A Series of Paintings about Chernobyl
The world-wide energy crisis makes us increasingly aware of the topics of energy resources production. While wealthy oil-producing states such as the United Arab Emirates invest heavily in developing tourism as a means of ensuring continued prosperity after the oil reserves are depleted, other countries must still deal with the consequences of irresponsible energy policies.
Is atomic energy an alternative? Will there be a renaissance of nuclear power? From the point of view of the people who suffered the catastrophic effects of the nuclear accident at Chernobyl in Belarus, this is definitely not an alternative.
Natalia Berschin was born and grew up in Minsk. Inspired by the current debate, she began to consider the effect of the nuclear accident at Chernobyl in 1986.
Topics considered are:
Living space, everyday life, nature: the ghost town Pripjat with its abandoned houses and deserted landscape, no-one will ever live there again in this decaying, desolate city. All man-made things are gradually being taken over by nature and which seems intact and harmless. Yet it represents an unseen danger, is threatening and uncanny – strange variations in the flora and fauna have been found. Only a very few old people are still living in the villages in the “Zone’’, people who did not want to leave their homeland – their loneliness and melancholy, too, are themes.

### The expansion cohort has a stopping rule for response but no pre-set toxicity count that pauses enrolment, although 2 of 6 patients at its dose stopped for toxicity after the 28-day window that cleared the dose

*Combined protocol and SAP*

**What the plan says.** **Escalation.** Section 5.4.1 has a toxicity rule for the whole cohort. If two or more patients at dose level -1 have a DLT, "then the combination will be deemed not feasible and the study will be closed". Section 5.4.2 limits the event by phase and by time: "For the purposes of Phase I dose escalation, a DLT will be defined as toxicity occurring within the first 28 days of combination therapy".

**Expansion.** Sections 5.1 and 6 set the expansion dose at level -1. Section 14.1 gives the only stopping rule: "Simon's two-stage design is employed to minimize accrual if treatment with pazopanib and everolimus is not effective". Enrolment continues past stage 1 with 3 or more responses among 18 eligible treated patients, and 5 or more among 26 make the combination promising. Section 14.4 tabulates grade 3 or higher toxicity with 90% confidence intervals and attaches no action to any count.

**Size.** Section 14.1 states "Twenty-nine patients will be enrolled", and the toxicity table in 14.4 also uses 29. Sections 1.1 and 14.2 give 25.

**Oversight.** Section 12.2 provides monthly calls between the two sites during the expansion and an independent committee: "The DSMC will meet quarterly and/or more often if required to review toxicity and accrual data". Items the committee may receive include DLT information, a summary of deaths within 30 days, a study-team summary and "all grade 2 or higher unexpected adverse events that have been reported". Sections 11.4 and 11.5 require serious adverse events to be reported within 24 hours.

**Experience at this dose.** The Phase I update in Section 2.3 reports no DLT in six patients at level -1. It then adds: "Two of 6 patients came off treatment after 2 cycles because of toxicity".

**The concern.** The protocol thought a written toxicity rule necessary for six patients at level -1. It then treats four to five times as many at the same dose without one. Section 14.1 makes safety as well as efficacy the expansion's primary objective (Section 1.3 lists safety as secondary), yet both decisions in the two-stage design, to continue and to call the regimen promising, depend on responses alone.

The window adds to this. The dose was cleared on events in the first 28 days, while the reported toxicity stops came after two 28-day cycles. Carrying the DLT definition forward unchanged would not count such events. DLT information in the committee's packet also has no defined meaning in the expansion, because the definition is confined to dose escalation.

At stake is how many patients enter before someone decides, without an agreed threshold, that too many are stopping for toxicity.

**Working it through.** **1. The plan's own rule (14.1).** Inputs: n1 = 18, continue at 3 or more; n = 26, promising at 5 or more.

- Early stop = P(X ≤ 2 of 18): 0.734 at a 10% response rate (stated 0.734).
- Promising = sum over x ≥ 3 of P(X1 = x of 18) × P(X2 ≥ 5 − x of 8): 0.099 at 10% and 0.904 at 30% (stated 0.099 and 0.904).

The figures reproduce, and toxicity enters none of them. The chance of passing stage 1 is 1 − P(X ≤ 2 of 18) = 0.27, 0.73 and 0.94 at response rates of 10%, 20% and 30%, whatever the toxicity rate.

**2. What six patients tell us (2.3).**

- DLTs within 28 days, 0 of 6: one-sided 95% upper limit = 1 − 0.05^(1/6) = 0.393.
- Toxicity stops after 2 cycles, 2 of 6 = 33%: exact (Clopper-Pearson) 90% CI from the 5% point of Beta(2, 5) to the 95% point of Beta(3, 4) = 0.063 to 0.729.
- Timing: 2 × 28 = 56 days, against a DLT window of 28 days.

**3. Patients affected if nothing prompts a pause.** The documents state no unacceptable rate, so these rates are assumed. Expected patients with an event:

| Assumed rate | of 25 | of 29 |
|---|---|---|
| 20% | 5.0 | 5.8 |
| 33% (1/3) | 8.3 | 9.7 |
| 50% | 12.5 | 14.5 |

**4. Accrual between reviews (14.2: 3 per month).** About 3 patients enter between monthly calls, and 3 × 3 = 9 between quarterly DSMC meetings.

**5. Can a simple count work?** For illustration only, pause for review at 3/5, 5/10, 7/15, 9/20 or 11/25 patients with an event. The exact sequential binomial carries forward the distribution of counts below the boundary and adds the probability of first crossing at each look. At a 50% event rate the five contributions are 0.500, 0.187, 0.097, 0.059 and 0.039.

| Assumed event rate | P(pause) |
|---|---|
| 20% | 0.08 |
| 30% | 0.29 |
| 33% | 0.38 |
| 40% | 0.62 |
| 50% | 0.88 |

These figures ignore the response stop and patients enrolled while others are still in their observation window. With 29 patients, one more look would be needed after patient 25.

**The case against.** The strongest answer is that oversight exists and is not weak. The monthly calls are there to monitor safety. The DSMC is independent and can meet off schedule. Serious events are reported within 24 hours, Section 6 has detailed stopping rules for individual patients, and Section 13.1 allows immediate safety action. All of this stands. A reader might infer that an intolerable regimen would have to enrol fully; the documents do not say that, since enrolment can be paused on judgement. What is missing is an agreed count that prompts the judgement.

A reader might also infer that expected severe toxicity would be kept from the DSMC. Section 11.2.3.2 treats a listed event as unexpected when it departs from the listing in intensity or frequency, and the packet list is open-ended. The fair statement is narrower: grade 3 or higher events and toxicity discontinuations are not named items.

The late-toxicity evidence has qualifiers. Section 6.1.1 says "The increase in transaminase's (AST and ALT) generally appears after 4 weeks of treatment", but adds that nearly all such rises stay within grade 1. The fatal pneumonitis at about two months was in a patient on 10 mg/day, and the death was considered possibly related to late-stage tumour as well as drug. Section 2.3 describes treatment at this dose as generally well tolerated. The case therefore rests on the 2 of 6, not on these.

Technology: automobile graveyards and mechanical scrap bear testimony to the reckless behaviour of uninformed people following the catastrophe. Contaminated fire fighting machines used during the crisis lie abandoned in the landscape. The engines and other parts which could be removed have been sold and re-used. An entire fleet of riverboats was used during the clean-up operations following the accident. Their component metals are highly contaminated with radioactivity. No-one has a solution for disposing of this radioactive scrap. Twenty two years after the accident the reactor itself is still a latent threat – a mood which is artistically captured in cold, artificial colours.
The superb feeling for colour which serves as both the genesis of and vehicle for moods is equally important to the polished technique with
which Natalia Berschin translates these themes onto canvas. In meticulous layers of traditionally glazed oil painting, an almost
surreal effect is achieved through very fine transitions in colouration. By a very fluid application of paint, by spraying and by
scoring, these layers are partially destroyed resulting in a tense surface construction which contributes in equal measure to the
persuasive impact of the work, as does the socially critical content.
The artistic dialogue on the topic of Chernobyl and the after effects is, on the one hand a personal assessment, a facet of Belorussian
history which, due to the Russian policy of suppressing information, was barely examined officially. On the other hand, the investigation of the theme highlights the current debate on the use of atomic power and the dangers it encompasses.
Dr Kristina Hoge
Translation: Martin Gregory